Coat the kitchen waste every day with a sprinkling of bokashi and stuff them into the bin. Close the lid tightly after adding a little bran. Pressing a plate helps seal out the air at the top of the bucket.

bokashi composting

Breaking up large pieces of waste like bones into manageable pieces will help accelerate the process. Skipping the process will only add a few days to it. A comprehensively fermented mush remains after the process is completed.

Keep the full bin tightly sealed and away from sunlight for around 10 days. The excess liquid should be drained out and can be used as fertilizer, or for preventing the build-up of slime in the drain, pines, and also septic systems.

A couple of weeks later, the waste inside the tub has to be meticulously pickled, and the contents emptied into an uncultivated patch in your garden.

The bokashi composting process is anaerobic and has to be kept free from oxygen for the process to succeed, and to complete quickly. You need to be alert to any foul smell as it will indicate that the compost has decayed and not fermented as desired.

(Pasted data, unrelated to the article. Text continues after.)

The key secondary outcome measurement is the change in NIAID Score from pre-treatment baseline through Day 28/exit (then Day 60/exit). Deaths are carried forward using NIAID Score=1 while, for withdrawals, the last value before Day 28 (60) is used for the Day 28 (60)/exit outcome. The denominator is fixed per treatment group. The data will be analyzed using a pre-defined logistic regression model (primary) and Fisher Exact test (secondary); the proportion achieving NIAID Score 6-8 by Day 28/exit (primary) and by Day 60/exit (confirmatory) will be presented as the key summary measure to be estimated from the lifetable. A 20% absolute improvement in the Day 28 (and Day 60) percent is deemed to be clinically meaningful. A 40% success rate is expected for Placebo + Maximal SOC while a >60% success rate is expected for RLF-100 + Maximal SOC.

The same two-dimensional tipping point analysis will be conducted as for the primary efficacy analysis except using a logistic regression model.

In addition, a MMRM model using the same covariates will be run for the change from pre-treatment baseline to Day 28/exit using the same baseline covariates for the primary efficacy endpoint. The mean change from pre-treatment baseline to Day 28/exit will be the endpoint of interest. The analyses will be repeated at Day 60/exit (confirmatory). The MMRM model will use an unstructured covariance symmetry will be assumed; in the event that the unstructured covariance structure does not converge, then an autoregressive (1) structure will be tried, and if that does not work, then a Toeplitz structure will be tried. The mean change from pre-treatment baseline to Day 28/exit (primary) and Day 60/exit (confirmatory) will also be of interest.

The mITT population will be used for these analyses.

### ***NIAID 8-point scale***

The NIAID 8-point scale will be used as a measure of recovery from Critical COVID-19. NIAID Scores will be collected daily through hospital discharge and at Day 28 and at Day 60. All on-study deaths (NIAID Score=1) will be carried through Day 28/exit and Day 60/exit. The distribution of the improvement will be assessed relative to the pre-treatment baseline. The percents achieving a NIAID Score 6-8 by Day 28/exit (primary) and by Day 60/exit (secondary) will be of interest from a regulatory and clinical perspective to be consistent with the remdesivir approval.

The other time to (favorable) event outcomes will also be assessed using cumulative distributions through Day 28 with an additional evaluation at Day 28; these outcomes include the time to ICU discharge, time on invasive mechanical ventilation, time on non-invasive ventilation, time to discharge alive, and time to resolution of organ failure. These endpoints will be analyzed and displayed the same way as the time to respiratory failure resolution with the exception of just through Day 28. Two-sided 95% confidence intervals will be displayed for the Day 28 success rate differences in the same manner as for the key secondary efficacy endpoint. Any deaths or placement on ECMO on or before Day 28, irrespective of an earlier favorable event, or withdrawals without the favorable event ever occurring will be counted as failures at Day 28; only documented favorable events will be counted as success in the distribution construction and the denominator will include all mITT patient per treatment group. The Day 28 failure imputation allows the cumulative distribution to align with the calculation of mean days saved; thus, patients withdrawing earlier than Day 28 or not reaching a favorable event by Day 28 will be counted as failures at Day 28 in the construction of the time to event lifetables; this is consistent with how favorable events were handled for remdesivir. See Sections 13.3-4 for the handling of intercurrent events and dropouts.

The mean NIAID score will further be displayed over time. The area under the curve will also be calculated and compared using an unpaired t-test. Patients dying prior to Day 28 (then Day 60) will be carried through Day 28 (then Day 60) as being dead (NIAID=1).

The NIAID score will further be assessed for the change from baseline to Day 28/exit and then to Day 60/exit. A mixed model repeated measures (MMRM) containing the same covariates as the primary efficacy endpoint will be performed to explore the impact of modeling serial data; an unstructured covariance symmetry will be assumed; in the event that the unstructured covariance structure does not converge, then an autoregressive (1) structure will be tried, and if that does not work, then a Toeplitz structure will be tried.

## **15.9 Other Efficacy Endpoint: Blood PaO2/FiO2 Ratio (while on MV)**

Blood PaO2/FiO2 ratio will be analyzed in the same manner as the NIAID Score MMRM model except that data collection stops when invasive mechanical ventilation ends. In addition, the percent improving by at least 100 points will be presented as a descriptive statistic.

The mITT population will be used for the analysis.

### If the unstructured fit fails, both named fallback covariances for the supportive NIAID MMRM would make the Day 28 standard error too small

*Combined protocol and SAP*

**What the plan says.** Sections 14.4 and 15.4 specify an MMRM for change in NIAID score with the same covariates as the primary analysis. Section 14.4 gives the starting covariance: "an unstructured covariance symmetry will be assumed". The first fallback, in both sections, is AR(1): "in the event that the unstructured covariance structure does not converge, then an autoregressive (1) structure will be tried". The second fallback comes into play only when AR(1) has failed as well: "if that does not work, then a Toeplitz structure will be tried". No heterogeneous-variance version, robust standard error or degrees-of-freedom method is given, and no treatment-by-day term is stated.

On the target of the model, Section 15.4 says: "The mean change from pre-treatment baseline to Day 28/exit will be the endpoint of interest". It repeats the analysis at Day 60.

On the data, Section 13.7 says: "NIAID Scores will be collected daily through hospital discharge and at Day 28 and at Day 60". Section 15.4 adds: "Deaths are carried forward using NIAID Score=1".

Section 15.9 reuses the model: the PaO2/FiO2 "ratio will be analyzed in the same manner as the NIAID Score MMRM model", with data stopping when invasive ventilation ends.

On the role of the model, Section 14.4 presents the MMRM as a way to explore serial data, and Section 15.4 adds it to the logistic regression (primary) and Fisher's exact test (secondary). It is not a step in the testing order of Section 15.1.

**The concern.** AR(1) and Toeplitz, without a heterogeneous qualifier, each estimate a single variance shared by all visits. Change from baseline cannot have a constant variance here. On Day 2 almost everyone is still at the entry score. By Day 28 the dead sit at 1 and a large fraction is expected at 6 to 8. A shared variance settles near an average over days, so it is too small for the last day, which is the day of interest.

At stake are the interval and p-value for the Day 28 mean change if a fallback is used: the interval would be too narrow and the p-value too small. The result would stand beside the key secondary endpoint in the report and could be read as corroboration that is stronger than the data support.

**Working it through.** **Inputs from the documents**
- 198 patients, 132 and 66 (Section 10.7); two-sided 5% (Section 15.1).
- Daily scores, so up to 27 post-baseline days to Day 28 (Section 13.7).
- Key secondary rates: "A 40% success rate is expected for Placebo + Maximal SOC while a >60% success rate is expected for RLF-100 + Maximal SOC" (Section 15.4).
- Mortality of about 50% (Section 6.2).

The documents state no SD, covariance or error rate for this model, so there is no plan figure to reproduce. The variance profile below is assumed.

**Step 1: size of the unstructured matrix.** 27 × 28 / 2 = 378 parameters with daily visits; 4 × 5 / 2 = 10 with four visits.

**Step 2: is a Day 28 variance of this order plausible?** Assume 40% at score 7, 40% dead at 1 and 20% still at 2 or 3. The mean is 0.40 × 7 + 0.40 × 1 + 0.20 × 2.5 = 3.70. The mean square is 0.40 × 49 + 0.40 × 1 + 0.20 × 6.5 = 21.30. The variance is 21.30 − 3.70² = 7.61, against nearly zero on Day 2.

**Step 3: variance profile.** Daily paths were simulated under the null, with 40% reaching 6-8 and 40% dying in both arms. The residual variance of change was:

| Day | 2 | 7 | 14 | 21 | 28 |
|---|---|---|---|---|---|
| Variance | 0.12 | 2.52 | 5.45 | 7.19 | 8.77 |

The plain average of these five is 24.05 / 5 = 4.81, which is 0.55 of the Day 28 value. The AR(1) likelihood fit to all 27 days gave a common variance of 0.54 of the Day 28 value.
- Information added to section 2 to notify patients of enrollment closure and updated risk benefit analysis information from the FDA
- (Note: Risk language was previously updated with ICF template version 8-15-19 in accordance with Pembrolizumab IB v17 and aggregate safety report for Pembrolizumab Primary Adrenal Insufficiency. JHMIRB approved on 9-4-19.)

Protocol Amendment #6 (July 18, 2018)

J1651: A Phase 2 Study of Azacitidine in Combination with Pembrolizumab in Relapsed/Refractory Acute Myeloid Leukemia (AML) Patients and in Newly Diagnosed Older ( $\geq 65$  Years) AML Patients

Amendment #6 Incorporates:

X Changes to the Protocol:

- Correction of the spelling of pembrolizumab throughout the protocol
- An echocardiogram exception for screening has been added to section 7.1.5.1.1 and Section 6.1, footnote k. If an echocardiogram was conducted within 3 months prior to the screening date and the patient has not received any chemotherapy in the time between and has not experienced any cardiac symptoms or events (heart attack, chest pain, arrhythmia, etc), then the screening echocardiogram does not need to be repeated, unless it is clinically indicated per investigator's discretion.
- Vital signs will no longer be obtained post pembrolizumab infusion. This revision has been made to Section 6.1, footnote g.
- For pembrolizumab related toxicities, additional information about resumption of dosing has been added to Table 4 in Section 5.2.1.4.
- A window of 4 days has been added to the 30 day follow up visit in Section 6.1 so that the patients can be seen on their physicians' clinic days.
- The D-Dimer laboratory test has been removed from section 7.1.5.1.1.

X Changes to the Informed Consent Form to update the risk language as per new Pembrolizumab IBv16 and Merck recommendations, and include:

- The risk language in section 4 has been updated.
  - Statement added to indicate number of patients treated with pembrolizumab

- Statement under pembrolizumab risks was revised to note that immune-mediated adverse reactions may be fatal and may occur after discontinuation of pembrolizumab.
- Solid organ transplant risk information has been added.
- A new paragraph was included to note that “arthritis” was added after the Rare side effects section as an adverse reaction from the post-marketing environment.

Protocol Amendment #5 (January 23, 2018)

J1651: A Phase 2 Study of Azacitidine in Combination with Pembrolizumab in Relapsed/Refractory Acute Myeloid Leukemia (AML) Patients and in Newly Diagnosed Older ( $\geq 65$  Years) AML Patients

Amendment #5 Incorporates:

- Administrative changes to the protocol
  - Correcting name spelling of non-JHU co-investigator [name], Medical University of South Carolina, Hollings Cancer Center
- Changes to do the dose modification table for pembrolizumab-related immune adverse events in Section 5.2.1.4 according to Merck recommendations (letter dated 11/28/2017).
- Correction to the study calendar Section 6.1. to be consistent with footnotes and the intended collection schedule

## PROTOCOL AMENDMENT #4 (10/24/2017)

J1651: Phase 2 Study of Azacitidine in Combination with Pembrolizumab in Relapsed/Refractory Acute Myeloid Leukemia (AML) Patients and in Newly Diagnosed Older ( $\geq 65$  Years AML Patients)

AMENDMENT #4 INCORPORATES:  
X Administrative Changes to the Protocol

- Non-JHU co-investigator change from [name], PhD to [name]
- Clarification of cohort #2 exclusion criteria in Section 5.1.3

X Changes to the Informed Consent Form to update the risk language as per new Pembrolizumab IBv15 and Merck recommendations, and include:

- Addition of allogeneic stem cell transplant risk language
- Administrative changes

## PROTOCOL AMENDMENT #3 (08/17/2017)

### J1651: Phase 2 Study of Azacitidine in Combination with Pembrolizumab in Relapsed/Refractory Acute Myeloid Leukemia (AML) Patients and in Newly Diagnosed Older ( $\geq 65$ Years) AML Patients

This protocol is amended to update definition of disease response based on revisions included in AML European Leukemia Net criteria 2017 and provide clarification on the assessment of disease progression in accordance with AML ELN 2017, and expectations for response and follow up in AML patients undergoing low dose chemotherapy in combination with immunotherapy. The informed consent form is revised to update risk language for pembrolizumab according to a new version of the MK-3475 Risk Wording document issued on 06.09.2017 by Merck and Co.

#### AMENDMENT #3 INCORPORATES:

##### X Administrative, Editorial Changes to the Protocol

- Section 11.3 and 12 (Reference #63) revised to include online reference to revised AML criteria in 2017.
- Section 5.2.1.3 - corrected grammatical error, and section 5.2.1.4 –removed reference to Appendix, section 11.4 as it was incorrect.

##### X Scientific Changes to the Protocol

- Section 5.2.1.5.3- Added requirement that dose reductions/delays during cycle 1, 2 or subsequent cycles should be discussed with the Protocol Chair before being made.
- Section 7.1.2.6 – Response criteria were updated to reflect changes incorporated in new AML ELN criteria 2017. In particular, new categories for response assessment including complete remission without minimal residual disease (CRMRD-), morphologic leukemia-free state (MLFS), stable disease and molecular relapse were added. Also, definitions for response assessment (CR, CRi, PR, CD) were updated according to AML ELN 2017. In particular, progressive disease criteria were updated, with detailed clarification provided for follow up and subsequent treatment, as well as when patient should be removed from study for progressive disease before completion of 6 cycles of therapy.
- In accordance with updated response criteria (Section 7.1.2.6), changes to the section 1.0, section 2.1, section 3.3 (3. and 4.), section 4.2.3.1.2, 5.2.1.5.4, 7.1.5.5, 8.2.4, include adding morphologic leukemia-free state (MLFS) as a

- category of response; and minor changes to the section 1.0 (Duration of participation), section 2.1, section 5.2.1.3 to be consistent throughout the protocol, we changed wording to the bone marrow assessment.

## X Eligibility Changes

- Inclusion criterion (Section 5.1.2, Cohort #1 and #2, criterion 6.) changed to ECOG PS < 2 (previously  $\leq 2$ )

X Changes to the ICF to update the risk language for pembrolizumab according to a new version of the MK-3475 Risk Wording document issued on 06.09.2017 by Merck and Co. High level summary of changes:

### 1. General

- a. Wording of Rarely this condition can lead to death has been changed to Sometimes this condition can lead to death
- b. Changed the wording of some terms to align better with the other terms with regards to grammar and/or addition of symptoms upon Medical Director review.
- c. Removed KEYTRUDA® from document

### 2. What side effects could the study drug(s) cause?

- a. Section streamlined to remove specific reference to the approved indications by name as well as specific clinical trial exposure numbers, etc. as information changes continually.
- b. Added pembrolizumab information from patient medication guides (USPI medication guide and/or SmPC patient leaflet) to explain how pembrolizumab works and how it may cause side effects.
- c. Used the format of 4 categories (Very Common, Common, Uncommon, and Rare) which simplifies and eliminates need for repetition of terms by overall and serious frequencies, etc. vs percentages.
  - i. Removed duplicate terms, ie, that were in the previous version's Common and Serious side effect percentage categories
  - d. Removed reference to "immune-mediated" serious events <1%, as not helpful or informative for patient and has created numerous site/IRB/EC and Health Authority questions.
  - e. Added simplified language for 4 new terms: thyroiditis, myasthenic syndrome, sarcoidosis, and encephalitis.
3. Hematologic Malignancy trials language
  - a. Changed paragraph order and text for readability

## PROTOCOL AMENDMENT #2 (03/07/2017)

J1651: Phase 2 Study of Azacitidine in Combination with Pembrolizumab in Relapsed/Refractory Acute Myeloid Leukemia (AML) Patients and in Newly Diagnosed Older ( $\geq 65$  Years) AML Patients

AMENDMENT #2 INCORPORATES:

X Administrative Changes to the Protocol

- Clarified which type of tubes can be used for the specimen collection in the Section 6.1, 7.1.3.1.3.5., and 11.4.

Read: Reducing Food Waste: A One Week Challenge To Make A Difference!

As no sulfuric acid is produced during the anaerobic process, the foul stench associated with outdoor piles of muck is absent. This is ensured by the addition of yeast, and other sources of lactic acid, and the lack of oxygen in the whole process.

The pre-compost should be set aside for a further 10 days before the mixture is done, and is added to the garden. The bokashi composting method achieves in a couple of weeks, which could take months in an outdoor composting heap.

This composting method scores for its simplicity and convenience in an enclosed living space. But it is not an instant process and each of the steps from gathering, to cultivation, brewing, and inoculation requires patience for it to be successful. And accounting for all the processes, it should take you 5 weeks before you are ready to use the compost in your garden.




More articles

LEAVE A REPLY

Please enter your comment!
Please enter your name here

- Advertisement -spot_img

Latest article